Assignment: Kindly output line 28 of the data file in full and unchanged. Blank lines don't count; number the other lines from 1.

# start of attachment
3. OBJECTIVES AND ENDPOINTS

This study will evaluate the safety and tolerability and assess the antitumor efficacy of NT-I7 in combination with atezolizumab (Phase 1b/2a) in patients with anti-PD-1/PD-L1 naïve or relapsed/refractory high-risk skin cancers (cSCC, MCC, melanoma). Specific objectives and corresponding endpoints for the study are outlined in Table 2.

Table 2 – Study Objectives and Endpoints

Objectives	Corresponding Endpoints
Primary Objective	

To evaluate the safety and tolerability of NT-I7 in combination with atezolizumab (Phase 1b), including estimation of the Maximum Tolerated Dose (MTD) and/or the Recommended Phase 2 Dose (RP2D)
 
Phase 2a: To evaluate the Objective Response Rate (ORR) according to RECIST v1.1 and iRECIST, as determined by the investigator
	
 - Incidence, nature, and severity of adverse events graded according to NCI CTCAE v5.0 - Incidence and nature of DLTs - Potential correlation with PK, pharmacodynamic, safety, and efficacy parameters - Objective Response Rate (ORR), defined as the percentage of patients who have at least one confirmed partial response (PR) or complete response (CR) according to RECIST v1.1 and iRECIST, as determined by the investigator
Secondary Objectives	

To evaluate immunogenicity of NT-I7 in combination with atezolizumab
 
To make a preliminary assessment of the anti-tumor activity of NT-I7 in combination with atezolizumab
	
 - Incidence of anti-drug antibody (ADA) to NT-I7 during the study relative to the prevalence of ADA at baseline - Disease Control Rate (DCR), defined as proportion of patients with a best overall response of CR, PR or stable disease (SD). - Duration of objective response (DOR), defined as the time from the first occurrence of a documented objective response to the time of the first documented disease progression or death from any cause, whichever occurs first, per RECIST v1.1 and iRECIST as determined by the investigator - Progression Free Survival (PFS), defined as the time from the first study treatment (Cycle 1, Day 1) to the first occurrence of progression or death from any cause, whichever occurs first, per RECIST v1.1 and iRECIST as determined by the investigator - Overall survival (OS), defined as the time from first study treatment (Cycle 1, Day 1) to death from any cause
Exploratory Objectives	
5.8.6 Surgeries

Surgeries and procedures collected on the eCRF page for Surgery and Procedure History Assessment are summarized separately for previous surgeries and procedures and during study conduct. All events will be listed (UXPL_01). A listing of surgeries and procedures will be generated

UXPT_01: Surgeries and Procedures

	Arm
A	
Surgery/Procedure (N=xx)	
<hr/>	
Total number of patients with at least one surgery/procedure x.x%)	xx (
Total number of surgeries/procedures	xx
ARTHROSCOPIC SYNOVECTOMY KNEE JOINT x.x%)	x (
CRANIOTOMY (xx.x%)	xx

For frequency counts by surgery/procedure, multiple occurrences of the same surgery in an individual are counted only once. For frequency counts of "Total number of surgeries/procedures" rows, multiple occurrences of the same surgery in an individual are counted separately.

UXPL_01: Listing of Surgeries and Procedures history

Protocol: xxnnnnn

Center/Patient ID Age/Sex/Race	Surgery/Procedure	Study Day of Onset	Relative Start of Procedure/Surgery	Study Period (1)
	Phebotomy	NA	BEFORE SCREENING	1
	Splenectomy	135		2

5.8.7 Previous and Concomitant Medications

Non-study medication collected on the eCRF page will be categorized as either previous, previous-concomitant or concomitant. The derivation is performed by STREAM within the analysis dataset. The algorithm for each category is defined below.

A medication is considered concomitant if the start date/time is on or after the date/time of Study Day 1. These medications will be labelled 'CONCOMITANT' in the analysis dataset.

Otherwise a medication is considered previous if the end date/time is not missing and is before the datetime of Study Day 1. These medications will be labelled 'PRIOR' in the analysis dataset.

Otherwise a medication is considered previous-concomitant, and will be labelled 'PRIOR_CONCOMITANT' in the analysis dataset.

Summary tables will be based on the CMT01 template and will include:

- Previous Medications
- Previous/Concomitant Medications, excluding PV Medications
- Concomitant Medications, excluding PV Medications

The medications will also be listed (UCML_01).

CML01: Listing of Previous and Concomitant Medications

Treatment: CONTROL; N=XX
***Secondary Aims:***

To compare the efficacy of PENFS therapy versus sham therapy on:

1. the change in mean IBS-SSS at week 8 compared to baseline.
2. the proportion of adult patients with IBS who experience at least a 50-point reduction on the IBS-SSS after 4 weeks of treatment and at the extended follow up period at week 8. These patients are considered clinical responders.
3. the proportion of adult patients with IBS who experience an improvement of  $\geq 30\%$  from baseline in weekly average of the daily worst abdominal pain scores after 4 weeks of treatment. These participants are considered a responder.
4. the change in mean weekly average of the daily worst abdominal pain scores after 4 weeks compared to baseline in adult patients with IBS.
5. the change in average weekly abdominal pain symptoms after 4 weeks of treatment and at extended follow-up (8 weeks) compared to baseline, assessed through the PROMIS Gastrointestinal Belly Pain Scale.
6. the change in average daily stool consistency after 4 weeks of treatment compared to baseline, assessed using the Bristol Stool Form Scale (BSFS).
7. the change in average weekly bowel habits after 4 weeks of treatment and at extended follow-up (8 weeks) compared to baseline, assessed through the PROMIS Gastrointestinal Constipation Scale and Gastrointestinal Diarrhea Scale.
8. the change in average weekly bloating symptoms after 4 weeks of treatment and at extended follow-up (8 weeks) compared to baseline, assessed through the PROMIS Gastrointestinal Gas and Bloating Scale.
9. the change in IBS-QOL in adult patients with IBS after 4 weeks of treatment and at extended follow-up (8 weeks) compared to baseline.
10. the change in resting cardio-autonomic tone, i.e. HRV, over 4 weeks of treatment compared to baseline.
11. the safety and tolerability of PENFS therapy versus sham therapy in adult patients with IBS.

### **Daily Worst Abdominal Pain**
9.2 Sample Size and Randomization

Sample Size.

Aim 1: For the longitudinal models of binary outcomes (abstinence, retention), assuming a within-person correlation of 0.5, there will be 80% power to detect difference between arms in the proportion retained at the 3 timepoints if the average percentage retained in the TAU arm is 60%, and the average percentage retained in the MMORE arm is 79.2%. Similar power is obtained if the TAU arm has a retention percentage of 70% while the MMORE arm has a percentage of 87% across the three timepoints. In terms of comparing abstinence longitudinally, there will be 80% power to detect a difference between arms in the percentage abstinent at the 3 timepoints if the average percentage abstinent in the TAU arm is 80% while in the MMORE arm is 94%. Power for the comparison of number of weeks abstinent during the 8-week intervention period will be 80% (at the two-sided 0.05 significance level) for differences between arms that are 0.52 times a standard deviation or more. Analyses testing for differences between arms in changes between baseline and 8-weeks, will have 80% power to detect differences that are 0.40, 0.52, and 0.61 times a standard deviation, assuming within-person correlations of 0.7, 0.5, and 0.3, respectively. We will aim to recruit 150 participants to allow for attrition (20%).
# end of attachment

Center/Patient ID Age/Sex/Race	Surgery/Procedure	Study Day of Onset	Relative Start of Procedure/Surgery	Study Period (1)